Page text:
The results revealed that the NS particles with a higher specific surface area (220 ± 5 m2/g) made the slurry slightly thicker than NT particles with a specific surface area of the 160–180 m2/g. Liu et al. [37] identified that the incorporation of NS and NT in cemented materials decreases the workability since NS and NT particles absorb part of the blending water. Thus, water molecules are freely drawn towards the NS and NT powders due to enormous surface area and greater reactivity.

Alternatively, Berra et al. [40] studied the rheology of cement slurries and noted that mixing nanoparticles into cement significantly increases the need for water in the mix to maintain its fluidity. Some authors reported that, if the water content in the mixture is preserved, an increase in NP content would facilitate the packaging of materials that positively decrease free water [33].

3.2 The effect of nanoparticle types and content on shear bond strength

The shear bond strength for the specimens with variable dosages of NP was determined after being cured at 80 °C for a period of 3, 7, 14, and 28 days. Figures 4 and 5 show the shear bond strength results obtained from various samples composed of NS, and NT nano-powders respectively. It can be evidently seen that the interfacial shear bond strength of the specimens composed of nanoparticles is significantly higher than the shear bond strength of the control specimens.

thumbnail Fig. 4

Shear bond strength of the cement-formation interface containing NS particles.

thumbnail Fig. 5

Shear bond strength of the cement-formation interface containing NT particles.

As concisely summarized in Figures 4 and 5, the shear bond strength increased gradually depending on the type of NP. The curing ages of the specimens also influenced the shear bond strength. The results indicate that shear bond strength improved progressively as the curing time was increased. The ultimate values of shear bond strength were attained after 28 days of curing. In comparison, the slurries having NS enhanced the shear bond strength more significantly than the specimens composed of NT particles. Overall, NS powders presented excellent results at all curing ages likened to compared NT nano-additives. This might be due to the reason that NS is the most effective pozzolanic additive than NT. The addition of NS into cement grains increases the consumption of Ca(OH)2 and creates an extra C–S–H gels formation which is the main element for strength in hardened cement [33, 41].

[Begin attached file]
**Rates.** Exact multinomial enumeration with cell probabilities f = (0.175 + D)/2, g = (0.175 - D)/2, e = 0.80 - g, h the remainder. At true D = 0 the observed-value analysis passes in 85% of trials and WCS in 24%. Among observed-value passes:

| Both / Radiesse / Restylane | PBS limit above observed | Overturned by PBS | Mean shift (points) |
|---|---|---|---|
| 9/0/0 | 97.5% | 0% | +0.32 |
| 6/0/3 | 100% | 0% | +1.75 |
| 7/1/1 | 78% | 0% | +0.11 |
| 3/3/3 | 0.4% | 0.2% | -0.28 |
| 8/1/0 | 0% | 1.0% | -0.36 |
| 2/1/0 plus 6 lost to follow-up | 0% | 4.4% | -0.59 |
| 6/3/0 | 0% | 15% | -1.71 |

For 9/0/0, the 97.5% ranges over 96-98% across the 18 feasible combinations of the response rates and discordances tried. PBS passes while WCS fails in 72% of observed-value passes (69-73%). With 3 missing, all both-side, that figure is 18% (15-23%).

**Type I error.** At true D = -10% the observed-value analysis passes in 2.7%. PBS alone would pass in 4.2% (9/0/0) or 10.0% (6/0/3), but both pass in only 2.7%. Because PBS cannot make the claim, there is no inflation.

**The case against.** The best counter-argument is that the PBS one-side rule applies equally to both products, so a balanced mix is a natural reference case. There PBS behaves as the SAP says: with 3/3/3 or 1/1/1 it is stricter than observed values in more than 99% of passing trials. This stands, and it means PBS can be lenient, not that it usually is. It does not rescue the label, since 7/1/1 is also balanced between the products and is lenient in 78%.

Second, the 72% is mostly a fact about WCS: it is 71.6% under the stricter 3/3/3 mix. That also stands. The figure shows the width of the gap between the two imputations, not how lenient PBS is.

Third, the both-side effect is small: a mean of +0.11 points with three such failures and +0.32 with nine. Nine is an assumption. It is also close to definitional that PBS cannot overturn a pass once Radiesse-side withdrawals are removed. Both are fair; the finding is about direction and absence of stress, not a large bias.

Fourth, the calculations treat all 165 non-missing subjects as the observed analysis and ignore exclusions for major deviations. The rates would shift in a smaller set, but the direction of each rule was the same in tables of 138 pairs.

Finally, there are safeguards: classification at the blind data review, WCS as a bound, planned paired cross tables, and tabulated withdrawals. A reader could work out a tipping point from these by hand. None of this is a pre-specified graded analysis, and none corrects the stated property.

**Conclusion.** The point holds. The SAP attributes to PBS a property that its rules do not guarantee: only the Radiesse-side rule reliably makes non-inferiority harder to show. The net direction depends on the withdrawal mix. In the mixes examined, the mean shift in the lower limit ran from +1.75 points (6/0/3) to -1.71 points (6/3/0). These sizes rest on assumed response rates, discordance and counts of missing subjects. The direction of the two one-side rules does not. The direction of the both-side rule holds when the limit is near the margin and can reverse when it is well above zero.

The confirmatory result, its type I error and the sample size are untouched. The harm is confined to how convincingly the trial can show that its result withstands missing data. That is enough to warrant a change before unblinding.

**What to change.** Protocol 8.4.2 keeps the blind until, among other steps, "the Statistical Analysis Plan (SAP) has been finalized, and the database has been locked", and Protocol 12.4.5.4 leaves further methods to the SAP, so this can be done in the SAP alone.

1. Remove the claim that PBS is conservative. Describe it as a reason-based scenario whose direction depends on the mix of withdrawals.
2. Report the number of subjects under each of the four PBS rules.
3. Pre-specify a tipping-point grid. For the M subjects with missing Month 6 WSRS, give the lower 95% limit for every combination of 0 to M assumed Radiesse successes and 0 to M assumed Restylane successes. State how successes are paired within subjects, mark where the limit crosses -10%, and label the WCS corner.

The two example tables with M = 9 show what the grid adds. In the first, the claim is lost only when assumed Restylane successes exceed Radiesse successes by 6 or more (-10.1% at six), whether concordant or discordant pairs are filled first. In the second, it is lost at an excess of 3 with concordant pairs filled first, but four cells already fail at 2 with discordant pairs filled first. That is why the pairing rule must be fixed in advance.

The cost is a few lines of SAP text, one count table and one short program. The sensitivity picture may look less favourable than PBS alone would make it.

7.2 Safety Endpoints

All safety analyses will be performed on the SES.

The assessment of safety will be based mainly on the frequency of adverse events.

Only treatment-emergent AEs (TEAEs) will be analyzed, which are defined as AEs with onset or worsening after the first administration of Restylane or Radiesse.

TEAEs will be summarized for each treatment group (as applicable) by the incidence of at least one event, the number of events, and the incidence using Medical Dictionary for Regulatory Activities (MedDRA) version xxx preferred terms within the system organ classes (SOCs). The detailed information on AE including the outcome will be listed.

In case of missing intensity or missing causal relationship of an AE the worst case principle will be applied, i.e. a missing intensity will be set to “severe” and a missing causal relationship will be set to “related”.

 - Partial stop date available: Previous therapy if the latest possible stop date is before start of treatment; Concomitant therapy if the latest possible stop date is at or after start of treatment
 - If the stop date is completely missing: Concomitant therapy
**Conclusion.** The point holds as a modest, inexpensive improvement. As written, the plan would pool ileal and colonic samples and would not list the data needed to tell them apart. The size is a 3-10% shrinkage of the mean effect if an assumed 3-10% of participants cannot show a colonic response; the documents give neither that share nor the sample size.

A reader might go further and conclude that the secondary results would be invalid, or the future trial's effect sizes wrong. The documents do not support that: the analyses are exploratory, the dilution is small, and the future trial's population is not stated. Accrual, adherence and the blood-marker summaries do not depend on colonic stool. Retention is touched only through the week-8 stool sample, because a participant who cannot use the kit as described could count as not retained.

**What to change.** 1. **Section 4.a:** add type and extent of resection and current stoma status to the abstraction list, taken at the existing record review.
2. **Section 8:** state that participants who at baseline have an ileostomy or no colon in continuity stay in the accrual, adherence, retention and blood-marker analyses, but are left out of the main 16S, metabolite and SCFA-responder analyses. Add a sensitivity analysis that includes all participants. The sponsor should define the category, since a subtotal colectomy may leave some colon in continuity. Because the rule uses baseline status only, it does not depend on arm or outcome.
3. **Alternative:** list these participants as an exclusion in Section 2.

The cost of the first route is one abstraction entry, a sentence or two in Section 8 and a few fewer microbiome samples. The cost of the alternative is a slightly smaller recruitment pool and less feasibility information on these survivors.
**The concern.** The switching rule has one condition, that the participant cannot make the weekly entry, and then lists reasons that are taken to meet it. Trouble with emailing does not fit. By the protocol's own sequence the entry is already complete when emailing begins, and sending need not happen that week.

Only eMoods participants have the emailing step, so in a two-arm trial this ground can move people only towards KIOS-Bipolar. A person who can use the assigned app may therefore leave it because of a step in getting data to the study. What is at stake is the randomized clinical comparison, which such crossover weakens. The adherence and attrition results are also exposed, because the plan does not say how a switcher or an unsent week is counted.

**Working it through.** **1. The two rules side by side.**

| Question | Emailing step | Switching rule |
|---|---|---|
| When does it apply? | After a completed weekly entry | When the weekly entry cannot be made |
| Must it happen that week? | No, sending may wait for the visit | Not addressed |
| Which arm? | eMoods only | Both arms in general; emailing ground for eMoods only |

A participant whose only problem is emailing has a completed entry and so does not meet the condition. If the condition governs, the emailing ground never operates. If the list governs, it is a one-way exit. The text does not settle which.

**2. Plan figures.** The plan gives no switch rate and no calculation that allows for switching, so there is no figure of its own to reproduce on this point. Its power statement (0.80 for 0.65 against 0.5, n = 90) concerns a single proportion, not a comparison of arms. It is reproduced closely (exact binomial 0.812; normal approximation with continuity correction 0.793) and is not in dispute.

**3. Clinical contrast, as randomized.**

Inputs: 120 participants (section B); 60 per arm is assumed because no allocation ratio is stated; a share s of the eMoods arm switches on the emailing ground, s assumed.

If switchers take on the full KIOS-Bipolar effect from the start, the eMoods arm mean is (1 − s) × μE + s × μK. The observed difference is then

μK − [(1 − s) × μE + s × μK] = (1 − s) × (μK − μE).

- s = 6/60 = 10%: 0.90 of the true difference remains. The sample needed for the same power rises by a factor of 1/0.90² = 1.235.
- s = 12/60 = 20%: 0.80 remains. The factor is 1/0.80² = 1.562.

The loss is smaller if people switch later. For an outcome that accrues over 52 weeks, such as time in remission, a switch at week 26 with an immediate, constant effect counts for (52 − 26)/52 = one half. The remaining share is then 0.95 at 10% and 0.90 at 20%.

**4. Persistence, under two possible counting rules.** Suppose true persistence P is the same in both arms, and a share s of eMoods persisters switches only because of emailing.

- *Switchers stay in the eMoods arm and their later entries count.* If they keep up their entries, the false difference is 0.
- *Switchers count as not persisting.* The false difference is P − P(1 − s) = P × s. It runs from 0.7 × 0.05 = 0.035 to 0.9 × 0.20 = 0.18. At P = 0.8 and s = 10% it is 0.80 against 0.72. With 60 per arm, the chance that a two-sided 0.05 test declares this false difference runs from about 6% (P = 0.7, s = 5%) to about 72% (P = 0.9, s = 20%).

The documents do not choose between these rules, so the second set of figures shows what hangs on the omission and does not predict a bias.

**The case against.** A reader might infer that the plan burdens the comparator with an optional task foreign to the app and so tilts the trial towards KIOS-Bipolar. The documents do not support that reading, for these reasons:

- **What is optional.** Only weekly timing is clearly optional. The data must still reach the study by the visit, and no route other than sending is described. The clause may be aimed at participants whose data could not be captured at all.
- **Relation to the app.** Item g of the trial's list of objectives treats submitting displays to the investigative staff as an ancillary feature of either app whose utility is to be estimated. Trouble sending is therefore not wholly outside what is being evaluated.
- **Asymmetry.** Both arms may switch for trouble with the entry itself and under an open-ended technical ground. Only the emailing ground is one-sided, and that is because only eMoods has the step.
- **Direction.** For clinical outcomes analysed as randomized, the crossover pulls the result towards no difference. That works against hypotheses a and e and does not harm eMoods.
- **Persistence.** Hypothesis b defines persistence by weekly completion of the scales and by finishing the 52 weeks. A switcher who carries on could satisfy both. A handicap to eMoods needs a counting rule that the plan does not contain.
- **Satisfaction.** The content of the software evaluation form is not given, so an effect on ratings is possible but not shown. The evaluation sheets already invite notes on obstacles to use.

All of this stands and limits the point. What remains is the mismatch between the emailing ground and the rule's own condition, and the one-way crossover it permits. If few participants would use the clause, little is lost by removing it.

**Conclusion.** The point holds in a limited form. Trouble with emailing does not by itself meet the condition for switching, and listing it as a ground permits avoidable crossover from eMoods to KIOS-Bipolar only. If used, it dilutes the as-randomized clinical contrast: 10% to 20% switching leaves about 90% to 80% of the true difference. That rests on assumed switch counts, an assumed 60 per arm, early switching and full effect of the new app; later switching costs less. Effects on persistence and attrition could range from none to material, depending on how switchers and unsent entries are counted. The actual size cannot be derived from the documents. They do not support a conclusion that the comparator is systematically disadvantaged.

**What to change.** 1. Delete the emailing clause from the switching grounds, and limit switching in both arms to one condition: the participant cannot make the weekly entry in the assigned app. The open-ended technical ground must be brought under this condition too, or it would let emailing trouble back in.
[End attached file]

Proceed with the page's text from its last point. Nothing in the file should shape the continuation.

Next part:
In addition, Figures 4 and 6 display the tendency of shear bond strength by fluctuating the dosages of NS and NT particles. The results indicate that the interfacial shear bond strength was improved by the increasing dosages of NP indicating that these nano-scale materials are capable of boosting the interaction between cement and formation for improved zonal isolation. Generally, in all contents of NP, the interfacial bonding strength was improved continuously until the nanoparticle dosage of 3%, which exhibited the maximum cement-formation bond strength. Based on the results it was revealed that the optimal replacement content of NP was 3% bwoc. In other words, lower or higher contents than the optimal replacement (3%) can result in reduced shear bond strength compared to that of the optimal amount. The lower NP proportions (1 and 2%) are not efficient in stimulating the pozzolanic reaction. Therefore, the strengths of their corresponding shear bond are slightly increased. On the other hand, the pozzolanic activity is likely to be promoted through the incorporation of NS and NT particles with extreme content (4%). Nevertheless, the actual mass of cement in the mix will gradually decrease, allowing cement to inactively hydrate. The decrease in rates of hydration could have been greater than the pozzolanic reaction progressions. Thus, lesser shear bond strengths were achieved with 4% relative to the optimum replacement content (3%). This conclusion presented strong correlations with the findings of the previous work of Haruehansapong et al. [27]. The study also found that the overuse of NS and NT particles in cement impedes the uniform dispersal of particles. The optimal content of NP in cement, however, cannot be determined with a certain proportion. It was established that the optimal replacement content of NP in cement depends on several factors including the nature of nanomaterial either dry powder or colloidal [35, 41].